Not commonly used but performed for the AP in Decrypt Tunnel or bridged SSID mode.
|Always performed at the AP regardless of Tunnel, Bridge, or Mixed mode SSID|
For customers who historically have managed their IAP deployments centrally through AirWave or locally through the VC, the most significant change when moving to AOS 10 is the management plane. AOS 10 is a cloud-native operating system managed by Aruba Central.
The following side-by-side comparison shows an example deployment before and after upgrading from an Airwave-managed IAP cluster to AOS 10 Bridge Mode.
Although the underlay configuration remains the same, there are some key datapath differences between the IAP and AOS 10 Bridge Mode examples above.
Connectivity to Aruba Central is required. The function of the on-prem AirWave server is replaced by the Central cloud service in AOS 10; any firewall between the APs and Central must be configured to permit management traffic according to the Aruba Central Help page found here.
Since the VC is not used in AOS 10, a NAT or DHCP function is no longer offered by one of the APs. In the example above, the Guest Network, which was originally configured for VC management on the left, will now receive DHCP from an external server and NAT services from a firewall or router upstream. Any WLAN configured as VC-managed must be configured similarly.
Finally, note that PAPI traffic will continue to pass between APs.
AOS 10 removes the limitation of the number of APs and clients in a single roaming domain compared to IAP clusters. Currently, the supported AOS 10 Bridge Mode scaling recommendations are up to 500 APs and 5000 clients. With almost four times the previous recommended maximum for 128 IAPs in a cluster, this resolves several limitations in the IAP architecture:
- Multi-floor IAP deployments with one cluster per floor can be consolidated and no longer require managing multiple individual clusters in one building.
- Campuses with multiple buildings can be consolidated for the same benefits as the multi-floor consolidation above. In addition, when multiple IAP clusters provide contiguous RF coverage, there is no need for L3 mobility.
Note: The scaling values above are the maximum tested and supported at the time of document publication. They are not hard limits and are subject to change.
Subnet Sizing - Currently, the tested and supported maximum is /20 for AP management. Similarly, wireless user VLANs should use a subnet no greater than /20. If a greater number of hosts in the VLAN is required, an Aruba gateway cluster and Tunnel Mode WLANs should be deployed.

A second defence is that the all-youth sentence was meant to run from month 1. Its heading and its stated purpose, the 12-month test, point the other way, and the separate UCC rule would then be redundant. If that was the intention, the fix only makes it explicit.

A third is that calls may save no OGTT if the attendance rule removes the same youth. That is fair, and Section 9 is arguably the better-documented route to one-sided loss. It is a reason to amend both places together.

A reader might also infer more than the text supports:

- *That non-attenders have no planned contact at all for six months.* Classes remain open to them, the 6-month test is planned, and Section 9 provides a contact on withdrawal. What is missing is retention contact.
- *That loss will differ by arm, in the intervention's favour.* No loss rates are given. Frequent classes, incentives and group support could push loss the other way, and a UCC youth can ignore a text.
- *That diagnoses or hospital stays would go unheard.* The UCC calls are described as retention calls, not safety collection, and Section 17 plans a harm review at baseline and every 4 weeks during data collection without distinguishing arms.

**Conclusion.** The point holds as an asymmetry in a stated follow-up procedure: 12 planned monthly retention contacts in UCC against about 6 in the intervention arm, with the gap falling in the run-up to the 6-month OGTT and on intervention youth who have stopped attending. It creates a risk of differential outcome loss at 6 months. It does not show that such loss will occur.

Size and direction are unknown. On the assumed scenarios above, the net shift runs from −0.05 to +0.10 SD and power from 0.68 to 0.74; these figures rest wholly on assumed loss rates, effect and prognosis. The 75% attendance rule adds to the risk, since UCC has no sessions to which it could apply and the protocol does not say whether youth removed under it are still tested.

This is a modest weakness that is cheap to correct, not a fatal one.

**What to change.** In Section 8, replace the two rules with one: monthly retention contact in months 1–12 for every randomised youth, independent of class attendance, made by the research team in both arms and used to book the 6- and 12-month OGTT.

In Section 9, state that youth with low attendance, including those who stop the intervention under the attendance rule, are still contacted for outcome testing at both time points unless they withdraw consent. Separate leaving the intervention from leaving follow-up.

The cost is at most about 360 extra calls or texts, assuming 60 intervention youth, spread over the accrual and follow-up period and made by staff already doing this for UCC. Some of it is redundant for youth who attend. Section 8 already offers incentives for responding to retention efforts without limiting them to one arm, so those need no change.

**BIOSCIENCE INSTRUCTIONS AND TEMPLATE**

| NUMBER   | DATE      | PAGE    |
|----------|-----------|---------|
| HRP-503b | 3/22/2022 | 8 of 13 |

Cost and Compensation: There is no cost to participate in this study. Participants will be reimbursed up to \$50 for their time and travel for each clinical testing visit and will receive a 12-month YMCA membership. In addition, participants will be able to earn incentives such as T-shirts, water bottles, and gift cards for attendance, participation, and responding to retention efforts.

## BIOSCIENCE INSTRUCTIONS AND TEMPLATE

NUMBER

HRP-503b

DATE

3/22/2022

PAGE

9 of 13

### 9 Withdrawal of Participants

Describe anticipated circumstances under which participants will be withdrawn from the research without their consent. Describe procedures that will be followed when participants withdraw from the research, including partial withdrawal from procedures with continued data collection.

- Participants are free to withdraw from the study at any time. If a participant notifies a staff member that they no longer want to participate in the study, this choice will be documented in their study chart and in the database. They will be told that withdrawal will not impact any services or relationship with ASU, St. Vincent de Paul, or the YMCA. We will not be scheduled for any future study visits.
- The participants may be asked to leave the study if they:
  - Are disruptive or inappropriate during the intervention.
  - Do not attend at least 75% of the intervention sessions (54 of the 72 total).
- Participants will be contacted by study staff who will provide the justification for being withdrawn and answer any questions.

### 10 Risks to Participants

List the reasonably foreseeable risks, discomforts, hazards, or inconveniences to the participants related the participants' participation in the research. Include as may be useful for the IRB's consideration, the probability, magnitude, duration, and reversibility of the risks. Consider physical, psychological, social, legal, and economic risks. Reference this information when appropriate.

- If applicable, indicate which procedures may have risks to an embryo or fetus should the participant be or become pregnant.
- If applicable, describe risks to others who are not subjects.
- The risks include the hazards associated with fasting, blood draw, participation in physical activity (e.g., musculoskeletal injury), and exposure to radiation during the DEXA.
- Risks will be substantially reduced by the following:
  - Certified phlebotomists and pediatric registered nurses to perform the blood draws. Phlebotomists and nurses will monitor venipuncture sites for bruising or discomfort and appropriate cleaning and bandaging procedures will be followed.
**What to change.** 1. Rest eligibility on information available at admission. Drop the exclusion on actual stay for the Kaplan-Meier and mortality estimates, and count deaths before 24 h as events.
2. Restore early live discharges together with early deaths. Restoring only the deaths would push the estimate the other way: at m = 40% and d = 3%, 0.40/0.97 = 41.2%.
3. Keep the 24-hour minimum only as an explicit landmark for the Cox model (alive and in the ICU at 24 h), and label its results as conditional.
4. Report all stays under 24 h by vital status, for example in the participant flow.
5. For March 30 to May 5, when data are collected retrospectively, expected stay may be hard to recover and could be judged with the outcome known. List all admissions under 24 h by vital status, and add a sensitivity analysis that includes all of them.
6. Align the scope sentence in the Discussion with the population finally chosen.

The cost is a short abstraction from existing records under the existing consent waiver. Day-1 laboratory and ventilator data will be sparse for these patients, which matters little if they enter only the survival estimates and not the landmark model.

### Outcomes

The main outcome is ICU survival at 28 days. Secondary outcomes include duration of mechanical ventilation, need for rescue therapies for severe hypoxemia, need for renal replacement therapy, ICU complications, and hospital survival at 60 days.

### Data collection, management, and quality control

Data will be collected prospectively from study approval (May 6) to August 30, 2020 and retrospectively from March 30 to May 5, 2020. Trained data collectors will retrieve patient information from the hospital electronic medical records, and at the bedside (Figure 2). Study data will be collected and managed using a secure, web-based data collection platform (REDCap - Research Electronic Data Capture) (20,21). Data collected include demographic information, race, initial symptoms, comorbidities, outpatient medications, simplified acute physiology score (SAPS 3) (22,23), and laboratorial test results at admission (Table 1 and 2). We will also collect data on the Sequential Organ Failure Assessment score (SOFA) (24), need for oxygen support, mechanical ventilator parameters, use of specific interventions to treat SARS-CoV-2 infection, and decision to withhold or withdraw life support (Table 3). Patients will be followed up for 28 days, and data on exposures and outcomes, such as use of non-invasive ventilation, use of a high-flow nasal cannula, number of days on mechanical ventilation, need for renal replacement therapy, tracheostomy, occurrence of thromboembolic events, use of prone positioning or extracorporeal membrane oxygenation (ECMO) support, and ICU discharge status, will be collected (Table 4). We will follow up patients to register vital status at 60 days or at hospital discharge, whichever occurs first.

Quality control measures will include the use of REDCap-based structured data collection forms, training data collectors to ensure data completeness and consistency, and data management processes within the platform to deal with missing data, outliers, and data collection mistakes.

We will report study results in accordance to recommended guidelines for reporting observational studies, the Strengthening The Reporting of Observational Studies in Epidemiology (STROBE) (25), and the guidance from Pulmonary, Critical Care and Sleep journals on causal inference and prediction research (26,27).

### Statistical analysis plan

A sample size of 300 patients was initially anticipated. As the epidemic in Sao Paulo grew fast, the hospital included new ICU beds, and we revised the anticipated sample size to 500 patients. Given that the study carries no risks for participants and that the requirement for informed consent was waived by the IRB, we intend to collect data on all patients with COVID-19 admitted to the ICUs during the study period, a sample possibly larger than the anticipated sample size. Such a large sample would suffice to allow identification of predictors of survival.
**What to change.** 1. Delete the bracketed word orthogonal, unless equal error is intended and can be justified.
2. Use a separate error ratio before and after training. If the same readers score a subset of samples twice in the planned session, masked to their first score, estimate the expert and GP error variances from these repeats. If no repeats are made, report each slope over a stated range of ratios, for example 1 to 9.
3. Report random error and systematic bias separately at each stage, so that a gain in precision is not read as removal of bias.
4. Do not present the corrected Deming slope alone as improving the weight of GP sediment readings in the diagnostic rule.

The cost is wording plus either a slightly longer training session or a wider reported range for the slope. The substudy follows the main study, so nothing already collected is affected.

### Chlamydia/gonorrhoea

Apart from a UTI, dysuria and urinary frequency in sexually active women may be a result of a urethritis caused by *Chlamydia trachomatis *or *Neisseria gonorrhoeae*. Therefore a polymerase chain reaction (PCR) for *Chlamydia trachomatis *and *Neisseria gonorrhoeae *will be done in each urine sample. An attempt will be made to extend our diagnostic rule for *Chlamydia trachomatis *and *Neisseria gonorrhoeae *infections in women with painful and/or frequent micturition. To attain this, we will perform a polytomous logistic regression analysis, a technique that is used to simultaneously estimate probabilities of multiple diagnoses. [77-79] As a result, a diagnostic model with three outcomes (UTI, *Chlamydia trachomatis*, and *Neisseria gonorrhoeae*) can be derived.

L3 Mobility - Due to the expanded Layer 2 roaming domain scale, AOS 10 eliminates the Layer 3 Mobility feature set. To provide a singular roaming domain, VLANs must maintain Layer 2 adjacency. If a roaming domain must be maintained across Layer 3 boundaries, an Aruba gateway cluster using Tunnel Mode should be considered.
PAPI - In prior releases of AOS, the PAPI protocol was optionally secure and occurred between the AP and the VC in the case of IAP. AOS 10 changes this behavior by requiring that Secure PAPI (UDP 8211) be allowed between all APs in a particular roaming domain. If there are firewalls or ACLs on the management VLAN, modify the policies appropriately.
NAT & DHCP Server - AOS 10 Bridge Mode APs do not provide NAT or DHCP services. If the current IAP deployment has WLANs configured with the “Virtual Controller Managed” option, the service must be provided upstream by an L3 switch, firewall, router, or Aruba Gateway before deployment.
Cryptographic Keys - In AOS 10, cryptographic key distribution is managed by Central. In previous software, key distribution was handled by the VC or by controllers. Aruba Central now distributes keys to neighboring APs for fast roaming.
Latency - Global deployments must consider round-trip time latency to Central services to ensure responsive performance. Target latency should be below 200 ms.
Authentication Requests - In AOS 10 Bridge Mode, SSIDs configured for 802.1X, authentication requests are always sourced from the AP to which the client is associating. If there is Bridge Mode site with 250 APs, the RADIUS server(s) must be updated to receive authentication requests from all of them. In Aruba ClearPass, these could be entered as individual client IP addresses or as a range.